Improving Health Care by Involving Communities

  • August 23, 2016

A group of people sit with notepad and pencil ready in a small brick church, in a community that a few years ago was considered one of Tegucigalpa’s most dangerous.

AJS has been working with this community for over three years, investing in youth clubs that give children alternatives to gang involvement, and assisting in the prosecution of homicide cases that occur within the community, earning guilty sentences that are helping to dramatically reduce violence.

Now, AJS is starting a new project, involving community members in anti-corruption work by training them as auditors of their own community health center.


AJS works to reduce corruption in the public health sector in order to improve health care for Hondurans who most need it. Much of this work relies on volunteers, but this is the first time that two different teams within AJS – those working with the Secretary of Health on transparency, and those working to strengthen communities – have come together to involve volunteers in improving the health centers in their own backyard.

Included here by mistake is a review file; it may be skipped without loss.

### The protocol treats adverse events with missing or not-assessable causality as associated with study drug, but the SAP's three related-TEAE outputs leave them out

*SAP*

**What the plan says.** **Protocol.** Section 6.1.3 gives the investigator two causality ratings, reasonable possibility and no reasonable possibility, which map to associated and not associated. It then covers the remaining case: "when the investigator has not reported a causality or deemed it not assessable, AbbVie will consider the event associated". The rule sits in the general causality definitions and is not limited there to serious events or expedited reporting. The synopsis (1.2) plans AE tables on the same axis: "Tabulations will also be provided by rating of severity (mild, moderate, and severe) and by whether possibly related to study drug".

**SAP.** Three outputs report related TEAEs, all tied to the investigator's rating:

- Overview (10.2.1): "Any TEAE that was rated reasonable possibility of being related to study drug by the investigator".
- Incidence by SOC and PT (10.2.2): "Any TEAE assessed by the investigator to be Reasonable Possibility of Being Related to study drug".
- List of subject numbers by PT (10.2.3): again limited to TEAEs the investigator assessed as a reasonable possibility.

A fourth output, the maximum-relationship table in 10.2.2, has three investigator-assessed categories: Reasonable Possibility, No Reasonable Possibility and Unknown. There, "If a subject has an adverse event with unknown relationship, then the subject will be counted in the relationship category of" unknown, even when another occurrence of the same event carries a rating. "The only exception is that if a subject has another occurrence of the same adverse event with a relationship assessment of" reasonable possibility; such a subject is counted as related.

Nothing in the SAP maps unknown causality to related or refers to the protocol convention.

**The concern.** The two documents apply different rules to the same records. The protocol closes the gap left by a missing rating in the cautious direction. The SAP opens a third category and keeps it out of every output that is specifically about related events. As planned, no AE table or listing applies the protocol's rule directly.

Through a half-day workshop, people who are already recognized as leaders in their communities are given the tools and training they need to document the performance of their local health centers and advocate for better health for themselves and their neighbors.

They learn what good health care should look like, including all the staff, tools, and services they should see in their health center. AJS staff then teach participants how to compare the center to the national standard, and note any other observations or recommendations.

AJS has already spoken to the health center, which has agreed to let the community leaders come in and audit their practices. After the audit, and a debriefing with AJS’s health and anti-corruption experts, the community and the health center will work together to develop a plan for improvement.

By enlisting the active support of the community, says Blanca Munguía, the program’s coordinator, they can “change the culture” of public health to one of transparency and accountability.

“What you audit,” she told the community leaders, “You make better.”

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